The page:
Unless you eat only organic foods, you are likely ingesting trace amounts of glyphosate, which is the active ingredient in Roundup. Roundup is the weed killer used heavily by the agricultural industry.
Glyphosate was patented by Monsanto in 1974 as a weed killer for industrial agricultural use. Then the company marketed the product to consumers as a household herbicide. It is sprayed in staggering quantities on most commercially grown staple crops, including wheat, corn, soybean, beet, cotton, canola, and alfalfa.
However, the World Health Organization classified glyphosate as a “probable human carcinogen” in 2015, and media interest in the potential health risks associated with the use of glyphosate has increased exponentially.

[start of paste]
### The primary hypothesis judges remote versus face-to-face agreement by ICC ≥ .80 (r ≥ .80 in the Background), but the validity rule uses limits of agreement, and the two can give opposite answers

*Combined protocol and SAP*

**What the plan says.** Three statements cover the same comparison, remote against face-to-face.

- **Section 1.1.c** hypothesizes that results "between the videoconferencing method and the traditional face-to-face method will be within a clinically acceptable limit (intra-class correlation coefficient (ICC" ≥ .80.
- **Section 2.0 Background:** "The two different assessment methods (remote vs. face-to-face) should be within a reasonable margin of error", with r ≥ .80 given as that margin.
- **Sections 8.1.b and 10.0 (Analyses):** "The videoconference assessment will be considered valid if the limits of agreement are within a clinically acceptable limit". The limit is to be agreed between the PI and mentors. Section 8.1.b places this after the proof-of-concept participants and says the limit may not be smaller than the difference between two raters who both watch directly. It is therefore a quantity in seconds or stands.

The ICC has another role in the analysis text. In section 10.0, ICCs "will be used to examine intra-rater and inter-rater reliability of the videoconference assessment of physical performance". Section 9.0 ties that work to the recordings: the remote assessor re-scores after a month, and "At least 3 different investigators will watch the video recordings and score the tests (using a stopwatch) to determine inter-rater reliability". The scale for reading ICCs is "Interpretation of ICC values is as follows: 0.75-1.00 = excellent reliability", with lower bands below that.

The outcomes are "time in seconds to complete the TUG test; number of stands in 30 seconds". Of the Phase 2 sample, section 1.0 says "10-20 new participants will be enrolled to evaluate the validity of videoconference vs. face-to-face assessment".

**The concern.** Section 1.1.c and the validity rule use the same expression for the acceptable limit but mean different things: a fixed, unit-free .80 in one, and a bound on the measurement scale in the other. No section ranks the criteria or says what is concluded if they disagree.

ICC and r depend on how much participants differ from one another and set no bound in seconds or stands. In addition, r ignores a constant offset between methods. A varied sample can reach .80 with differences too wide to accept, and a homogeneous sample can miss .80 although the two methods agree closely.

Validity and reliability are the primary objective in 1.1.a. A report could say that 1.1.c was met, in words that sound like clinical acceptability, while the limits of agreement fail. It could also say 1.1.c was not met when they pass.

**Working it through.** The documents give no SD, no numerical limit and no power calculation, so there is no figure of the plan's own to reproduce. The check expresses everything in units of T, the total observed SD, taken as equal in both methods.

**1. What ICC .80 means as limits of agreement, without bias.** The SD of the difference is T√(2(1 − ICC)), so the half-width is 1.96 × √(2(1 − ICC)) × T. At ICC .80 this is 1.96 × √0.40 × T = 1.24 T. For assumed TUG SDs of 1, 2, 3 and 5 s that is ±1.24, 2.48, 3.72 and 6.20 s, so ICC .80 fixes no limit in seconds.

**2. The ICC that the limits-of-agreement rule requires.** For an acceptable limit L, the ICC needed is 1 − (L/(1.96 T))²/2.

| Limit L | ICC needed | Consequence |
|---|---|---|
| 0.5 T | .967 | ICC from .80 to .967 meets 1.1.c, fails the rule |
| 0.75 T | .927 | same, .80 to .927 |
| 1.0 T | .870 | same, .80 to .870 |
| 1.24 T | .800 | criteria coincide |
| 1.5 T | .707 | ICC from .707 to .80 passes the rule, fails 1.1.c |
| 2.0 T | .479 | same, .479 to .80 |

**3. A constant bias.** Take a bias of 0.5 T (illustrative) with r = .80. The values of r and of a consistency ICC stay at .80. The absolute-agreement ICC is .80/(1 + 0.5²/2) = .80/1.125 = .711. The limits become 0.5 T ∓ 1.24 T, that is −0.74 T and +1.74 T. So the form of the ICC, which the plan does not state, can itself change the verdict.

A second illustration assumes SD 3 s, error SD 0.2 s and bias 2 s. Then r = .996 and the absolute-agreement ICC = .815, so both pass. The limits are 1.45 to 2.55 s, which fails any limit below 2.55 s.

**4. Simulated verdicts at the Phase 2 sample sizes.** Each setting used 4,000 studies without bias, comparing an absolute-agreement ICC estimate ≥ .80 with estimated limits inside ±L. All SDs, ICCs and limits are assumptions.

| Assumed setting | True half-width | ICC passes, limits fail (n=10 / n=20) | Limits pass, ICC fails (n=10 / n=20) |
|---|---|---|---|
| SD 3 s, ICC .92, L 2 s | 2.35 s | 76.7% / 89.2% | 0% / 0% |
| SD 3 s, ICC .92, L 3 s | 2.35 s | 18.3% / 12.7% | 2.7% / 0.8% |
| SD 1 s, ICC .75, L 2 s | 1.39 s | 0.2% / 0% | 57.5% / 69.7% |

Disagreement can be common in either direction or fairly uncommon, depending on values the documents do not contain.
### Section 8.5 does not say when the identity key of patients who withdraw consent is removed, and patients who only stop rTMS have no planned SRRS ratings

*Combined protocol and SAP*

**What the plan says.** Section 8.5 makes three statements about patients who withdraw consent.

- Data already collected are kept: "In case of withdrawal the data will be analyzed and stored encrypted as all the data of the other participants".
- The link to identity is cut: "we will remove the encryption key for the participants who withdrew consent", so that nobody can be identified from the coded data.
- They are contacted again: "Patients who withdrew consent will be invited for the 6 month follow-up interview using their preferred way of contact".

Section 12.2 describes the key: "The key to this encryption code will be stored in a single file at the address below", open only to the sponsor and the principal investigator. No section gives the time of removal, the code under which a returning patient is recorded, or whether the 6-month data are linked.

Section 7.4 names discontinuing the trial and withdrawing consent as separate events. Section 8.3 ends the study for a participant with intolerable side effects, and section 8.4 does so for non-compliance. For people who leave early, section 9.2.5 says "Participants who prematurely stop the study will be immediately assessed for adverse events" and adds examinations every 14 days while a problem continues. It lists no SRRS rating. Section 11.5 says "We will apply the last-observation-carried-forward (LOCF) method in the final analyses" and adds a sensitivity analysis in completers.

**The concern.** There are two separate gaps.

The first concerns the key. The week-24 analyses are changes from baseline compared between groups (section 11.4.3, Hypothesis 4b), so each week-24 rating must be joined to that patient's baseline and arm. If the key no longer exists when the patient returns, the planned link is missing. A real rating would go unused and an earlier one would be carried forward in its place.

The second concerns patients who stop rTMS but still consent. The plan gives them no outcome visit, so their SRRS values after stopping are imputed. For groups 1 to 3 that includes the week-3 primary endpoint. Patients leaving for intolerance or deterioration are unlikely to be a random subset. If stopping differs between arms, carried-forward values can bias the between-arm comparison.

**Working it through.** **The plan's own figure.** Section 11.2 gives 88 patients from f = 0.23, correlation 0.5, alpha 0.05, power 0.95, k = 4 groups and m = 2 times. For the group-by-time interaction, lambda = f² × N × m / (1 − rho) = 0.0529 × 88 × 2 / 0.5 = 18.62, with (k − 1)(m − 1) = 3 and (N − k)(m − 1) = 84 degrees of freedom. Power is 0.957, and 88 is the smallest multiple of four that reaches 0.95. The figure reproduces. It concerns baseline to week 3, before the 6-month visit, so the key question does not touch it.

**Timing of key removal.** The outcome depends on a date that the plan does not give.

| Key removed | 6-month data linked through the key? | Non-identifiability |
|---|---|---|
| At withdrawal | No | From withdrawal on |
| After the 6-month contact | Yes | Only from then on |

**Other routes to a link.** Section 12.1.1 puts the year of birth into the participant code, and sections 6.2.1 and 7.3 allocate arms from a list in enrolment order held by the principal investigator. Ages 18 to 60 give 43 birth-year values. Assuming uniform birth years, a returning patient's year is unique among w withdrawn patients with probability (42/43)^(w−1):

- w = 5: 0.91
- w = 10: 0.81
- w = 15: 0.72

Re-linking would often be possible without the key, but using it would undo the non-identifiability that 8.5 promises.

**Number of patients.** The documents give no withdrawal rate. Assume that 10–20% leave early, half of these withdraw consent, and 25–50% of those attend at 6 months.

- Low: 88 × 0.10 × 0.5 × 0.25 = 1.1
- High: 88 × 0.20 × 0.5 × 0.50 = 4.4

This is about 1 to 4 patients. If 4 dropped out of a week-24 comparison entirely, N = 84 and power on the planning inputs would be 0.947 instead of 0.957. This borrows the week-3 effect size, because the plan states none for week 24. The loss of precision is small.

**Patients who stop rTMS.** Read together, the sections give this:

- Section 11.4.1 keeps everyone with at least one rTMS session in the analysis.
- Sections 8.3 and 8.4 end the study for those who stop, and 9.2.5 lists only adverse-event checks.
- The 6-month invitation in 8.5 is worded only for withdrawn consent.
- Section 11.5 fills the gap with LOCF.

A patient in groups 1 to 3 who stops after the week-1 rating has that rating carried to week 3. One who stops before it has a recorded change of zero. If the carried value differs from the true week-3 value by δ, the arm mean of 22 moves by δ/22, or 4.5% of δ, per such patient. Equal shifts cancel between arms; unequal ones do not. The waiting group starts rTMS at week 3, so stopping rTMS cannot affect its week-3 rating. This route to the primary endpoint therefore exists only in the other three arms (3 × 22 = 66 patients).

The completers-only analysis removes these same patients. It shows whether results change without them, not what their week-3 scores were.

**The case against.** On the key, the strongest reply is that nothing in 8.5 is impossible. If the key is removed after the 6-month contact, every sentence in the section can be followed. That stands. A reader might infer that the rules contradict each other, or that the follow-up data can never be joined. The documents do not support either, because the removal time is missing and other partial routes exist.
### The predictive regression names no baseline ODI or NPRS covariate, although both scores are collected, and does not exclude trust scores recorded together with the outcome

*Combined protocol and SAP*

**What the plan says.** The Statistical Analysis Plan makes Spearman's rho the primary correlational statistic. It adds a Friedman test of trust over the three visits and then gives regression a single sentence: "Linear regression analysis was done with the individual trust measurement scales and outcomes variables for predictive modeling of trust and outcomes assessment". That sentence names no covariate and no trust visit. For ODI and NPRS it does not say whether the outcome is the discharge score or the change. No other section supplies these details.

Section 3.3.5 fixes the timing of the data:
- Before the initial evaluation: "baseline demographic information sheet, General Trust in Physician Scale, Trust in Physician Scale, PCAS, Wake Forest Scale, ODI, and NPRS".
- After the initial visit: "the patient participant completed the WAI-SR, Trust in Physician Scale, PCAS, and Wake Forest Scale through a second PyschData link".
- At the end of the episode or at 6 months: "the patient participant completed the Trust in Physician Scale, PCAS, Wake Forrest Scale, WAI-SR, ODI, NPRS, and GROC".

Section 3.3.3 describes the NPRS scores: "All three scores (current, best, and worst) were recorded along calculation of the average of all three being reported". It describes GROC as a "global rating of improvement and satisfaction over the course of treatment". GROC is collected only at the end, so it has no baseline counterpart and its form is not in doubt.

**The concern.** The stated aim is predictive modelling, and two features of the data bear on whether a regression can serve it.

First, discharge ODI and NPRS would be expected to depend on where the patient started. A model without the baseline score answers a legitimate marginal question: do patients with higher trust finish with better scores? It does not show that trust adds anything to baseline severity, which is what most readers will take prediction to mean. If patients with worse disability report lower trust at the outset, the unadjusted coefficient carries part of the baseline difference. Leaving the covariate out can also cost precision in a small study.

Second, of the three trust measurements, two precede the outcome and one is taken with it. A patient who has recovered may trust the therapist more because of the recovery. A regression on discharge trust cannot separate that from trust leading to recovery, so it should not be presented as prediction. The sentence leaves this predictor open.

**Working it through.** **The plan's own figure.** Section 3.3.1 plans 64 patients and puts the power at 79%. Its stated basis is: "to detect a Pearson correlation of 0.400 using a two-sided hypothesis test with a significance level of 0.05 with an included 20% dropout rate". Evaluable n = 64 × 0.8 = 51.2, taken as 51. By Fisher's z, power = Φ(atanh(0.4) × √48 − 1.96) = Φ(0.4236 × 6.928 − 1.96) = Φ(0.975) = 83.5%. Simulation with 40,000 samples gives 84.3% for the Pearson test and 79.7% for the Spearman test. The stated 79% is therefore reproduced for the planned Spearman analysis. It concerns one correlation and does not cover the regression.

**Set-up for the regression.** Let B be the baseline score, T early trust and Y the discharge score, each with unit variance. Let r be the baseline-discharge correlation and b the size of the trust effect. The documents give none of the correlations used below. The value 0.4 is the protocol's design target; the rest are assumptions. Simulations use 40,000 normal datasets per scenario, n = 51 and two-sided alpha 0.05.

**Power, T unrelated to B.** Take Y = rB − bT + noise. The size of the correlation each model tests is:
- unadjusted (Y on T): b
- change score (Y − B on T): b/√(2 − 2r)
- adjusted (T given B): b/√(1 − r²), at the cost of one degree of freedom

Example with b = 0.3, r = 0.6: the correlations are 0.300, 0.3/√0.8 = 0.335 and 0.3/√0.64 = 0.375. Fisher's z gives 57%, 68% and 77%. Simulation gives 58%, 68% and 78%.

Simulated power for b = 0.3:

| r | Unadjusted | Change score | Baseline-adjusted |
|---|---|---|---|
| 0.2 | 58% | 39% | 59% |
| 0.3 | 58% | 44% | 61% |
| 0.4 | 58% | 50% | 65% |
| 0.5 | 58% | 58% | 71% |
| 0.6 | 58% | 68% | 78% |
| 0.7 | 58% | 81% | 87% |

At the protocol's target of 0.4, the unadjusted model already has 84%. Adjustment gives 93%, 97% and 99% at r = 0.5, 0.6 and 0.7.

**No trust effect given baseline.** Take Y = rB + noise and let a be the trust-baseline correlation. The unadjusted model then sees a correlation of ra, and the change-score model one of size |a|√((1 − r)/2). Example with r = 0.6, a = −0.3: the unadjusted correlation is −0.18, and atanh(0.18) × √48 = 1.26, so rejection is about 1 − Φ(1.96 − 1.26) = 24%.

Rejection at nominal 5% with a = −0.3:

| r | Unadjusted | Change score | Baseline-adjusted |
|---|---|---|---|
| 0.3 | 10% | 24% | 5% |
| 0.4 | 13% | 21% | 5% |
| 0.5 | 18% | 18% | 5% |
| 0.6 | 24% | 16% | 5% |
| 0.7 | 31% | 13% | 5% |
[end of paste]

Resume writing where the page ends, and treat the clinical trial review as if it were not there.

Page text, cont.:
Glyphosate is used as a dessicant
What many people do not know is that glyphosate has been used as a ripening agent, or desiccant, since 1992. It is used in this manner for wheat and many other grains. This application stresses or kills the plants, to accelerate drying and speed the ripening of the grain immediately before harvest.
Desiccating wheat with glyphosate is common in years with wet weather. The practice is increasing in the Midwest as well as areas of Canada and Scotland, which is where the practice began. This pre-harvest application means there’s more glyphosate residue on the grain when it reaches the market than there would be if the chemical had only been used as an herbicide during the growing process.
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